will be newly eligible to vote under Act 636, which VOTE members helped pass at the legislature last year.
In advance of this historic victory, we're so excited to share our latest video "I'm formerly incarcerated in Louisiana--can I vote?" This hand-drawn video gives an overview of voting rights for Louisiana citizens who are: in jail or prison, on probation or parole, OR are back in their communities after completing their sentences, but still have a criminal record.
Please share this video far and wide, and come out to one of our 3 Formerly Incarcerated People's Voter Registration Events on Friday. RSVP using the links below:
New Orleans: 12-2pm, City Hall, 1300 Perdido St.
Baton Rouge: 12-2pm, City Hall, 222 Saint Louis St.
Lafayette: 11:30am-2pm, 110 Travis St.
At each event we'll have more information about the new law, speakers impacted by the new law, voter registration tables, and food, music and fun for the whole family. Hope to see you there! For any questions, or to get help registering to vote, email us at email@example.com or call us at 504-571-9599.
A day before Black History Month began, formerly incarcerated people and their allies gathered in a room with legislators and lawmakers from New Jersey. They were there to demand their right to vote, which was stolen from them 175 years ago, the same year voting became exclusively a white man's activity.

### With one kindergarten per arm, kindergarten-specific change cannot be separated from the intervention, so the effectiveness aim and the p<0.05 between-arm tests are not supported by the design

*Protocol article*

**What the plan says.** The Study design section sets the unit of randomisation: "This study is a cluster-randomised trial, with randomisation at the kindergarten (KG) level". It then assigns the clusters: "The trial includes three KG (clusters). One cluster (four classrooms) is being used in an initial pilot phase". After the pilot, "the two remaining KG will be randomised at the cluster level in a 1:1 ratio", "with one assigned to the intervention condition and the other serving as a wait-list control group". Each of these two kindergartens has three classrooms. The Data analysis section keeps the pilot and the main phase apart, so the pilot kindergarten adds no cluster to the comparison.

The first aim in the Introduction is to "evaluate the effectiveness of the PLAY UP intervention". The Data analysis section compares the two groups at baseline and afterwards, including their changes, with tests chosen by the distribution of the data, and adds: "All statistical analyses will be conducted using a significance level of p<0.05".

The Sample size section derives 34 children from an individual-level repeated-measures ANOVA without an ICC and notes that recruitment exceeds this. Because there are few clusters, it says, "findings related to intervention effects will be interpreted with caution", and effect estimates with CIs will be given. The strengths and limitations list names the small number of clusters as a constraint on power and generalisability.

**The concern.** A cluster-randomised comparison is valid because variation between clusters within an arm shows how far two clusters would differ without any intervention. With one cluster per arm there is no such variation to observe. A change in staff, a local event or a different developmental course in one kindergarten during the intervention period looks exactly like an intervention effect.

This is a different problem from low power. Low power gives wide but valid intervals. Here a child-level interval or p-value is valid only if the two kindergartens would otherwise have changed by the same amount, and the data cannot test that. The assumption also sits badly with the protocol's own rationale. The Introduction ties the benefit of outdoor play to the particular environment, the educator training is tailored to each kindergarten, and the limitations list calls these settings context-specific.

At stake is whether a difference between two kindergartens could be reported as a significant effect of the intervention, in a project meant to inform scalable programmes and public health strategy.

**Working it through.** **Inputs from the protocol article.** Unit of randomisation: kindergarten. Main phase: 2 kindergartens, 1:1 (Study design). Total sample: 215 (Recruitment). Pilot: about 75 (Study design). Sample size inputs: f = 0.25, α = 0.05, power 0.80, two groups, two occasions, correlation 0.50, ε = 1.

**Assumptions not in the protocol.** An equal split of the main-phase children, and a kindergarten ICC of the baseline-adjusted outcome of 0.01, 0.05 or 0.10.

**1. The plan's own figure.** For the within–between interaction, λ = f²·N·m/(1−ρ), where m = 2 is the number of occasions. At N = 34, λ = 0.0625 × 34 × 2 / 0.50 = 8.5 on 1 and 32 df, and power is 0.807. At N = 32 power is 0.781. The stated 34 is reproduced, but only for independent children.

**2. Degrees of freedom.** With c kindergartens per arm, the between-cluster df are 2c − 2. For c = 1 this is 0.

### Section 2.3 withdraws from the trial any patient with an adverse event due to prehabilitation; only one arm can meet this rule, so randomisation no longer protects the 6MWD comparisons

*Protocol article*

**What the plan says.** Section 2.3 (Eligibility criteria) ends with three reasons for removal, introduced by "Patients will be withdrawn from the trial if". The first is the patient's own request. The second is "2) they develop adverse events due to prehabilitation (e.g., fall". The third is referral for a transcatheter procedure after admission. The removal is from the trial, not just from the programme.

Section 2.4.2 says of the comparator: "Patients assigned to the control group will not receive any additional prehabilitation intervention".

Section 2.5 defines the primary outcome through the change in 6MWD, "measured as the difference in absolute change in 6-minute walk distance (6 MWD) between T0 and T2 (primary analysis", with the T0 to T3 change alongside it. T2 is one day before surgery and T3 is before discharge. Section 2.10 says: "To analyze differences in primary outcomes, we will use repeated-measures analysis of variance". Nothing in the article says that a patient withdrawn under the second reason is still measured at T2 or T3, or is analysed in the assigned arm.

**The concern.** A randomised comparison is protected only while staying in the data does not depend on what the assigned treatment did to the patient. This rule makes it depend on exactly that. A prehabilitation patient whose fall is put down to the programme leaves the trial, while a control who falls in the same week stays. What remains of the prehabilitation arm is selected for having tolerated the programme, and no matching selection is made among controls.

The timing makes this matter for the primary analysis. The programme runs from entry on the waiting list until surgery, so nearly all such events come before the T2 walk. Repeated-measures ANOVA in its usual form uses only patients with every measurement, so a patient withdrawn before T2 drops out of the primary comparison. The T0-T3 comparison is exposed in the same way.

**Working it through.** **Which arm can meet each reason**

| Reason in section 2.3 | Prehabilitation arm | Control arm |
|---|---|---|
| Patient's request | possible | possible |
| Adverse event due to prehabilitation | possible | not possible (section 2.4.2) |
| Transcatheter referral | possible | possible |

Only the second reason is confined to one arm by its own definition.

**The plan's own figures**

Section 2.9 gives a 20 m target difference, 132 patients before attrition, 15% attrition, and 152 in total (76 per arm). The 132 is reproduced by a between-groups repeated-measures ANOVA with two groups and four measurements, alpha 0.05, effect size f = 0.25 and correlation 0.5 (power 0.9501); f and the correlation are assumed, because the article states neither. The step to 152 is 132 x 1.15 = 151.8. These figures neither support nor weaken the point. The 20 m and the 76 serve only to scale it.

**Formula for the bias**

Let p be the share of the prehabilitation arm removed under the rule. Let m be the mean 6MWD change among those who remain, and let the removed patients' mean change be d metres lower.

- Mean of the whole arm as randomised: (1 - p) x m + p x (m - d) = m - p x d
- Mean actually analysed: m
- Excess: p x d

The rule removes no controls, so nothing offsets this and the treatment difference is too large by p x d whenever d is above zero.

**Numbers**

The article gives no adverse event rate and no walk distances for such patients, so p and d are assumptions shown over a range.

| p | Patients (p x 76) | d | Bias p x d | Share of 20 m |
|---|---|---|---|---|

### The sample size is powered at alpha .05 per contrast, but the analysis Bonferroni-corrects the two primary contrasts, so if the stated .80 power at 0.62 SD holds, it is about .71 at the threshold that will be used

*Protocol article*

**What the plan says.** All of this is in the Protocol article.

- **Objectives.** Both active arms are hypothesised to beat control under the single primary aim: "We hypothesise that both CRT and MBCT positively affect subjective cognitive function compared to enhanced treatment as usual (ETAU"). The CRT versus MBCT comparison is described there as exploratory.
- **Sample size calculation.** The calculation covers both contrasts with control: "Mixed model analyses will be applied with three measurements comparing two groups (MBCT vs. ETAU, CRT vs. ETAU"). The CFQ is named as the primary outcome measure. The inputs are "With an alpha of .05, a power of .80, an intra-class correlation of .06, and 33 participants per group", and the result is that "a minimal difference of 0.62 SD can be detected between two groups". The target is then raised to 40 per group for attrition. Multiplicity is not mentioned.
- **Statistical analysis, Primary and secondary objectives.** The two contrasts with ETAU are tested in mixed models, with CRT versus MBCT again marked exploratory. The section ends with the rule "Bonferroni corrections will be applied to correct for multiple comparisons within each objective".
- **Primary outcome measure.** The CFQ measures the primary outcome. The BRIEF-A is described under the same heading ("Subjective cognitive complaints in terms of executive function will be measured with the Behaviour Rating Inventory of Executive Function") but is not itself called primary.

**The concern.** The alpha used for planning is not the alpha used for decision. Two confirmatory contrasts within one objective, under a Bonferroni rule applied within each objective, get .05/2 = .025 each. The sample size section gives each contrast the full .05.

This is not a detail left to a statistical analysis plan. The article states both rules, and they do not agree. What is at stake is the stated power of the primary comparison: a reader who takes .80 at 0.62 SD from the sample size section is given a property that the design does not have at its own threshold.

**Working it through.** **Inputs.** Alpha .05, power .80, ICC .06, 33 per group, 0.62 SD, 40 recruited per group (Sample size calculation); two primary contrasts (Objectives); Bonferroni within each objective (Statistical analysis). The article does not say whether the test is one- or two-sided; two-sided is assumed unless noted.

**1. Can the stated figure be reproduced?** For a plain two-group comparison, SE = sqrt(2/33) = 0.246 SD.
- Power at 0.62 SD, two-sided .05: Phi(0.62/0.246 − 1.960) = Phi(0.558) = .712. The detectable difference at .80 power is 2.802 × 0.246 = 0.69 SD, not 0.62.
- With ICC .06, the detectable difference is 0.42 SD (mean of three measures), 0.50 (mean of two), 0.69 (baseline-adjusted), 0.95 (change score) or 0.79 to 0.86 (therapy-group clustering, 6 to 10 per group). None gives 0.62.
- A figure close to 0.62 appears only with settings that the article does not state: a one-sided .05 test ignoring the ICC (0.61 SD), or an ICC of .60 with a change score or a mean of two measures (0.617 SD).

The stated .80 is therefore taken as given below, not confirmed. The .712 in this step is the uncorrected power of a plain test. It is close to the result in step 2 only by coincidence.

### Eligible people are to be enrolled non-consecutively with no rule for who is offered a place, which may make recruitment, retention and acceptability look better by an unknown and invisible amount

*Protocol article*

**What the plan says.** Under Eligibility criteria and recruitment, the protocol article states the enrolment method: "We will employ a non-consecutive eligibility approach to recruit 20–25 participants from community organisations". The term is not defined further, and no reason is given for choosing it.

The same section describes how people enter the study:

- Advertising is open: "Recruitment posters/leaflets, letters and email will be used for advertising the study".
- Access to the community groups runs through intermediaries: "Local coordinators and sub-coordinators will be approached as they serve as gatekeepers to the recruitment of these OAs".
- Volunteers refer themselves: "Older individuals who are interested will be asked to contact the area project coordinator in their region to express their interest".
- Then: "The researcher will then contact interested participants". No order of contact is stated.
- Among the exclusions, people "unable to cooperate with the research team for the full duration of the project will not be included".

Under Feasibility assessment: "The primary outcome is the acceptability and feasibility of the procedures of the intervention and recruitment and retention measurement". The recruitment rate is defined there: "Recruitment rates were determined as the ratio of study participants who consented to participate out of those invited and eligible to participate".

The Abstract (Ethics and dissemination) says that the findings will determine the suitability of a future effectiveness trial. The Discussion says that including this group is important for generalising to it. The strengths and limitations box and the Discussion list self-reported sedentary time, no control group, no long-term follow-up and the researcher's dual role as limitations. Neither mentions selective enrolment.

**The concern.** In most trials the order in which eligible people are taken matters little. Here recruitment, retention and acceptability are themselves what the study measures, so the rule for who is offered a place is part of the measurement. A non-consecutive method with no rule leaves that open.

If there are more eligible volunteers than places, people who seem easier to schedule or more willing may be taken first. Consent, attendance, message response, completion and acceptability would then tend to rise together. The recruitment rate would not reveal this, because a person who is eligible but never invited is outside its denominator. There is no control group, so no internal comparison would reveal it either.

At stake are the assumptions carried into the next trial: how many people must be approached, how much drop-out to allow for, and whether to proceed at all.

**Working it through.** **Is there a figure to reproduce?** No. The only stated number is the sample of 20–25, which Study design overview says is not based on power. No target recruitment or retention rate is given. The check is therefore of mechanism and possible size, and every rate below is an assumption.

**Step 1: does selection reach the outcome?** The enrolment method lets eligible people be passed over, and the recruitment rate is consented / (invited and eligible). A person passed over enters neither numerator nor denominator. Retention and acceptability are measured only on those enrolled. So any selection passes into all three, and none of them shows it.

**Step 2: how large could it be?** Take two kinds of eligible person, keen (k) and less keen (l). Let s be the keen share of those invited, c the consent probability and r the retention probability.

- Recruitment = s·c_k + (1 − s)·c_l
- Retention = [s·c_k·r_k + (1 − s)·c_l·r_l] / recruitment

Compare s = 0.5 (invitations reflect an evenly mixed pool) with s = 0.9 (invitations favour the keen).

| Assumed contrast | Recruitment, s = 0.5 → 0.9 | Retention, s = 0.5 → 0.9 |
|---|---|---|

The group of changemakers is known as #1844NoMore, and their goal is to restore voting rights to the nearly 95,000 people who are either in prison, on parole or on probation throughout the state of New Jersey. At present, almost half of the disenfranchised people in the state are Black, even though Black people make up only 15% of the state's population. This is a clear indicator of the racist history of felony disenfranchisement in America.
But #1844NoMore is ready to right the wrong of this history. During the Jan. 31 meeting, attendees learned more about the three voting rights bills that will make the group's goal a reality: S-2100, S-771, and S-1603. While S-771 is a step in the right direction, it does not go far enough in that it would continue to deny voting rights people in prison. S-1603 is a bill that aims to provide voter registration assistance to people completing parole, probation, and criminal sentences, but does not explicitly re-enfranchise them. Thus, S-2100 is the bill that--in conjunction with the other two--will seal the deal on total restoration of voting rights for formerly incarcerated people.
The people spearheading these efforts are standing on the shoulders of many counterparts across the country. Last year, formerly incarcerated leaders helped regain voting rights for 1.4 million Floridians. We at VOTE helped re-enfranchise 43,000 Louisianans, whose voting rights will be restored in less than three weeks. In New York, Governor Andrew Cuomo signed an executive order restoring the right to vote to 35,000 people on parole.
The important work of restoring voting rights to people who have served their time in our nation's jails and prisons is happening everywhere, and the U.S. South has played a critical role in paving the way. We stand by our siblings near and far, knowing that by doing so we are honoring the legacies of the civil rights giants who came before us.
If you or someone you know are a member of a social justice organization whose work overlaps with #1844NoMore, sign the letter here and/or share the fact card here.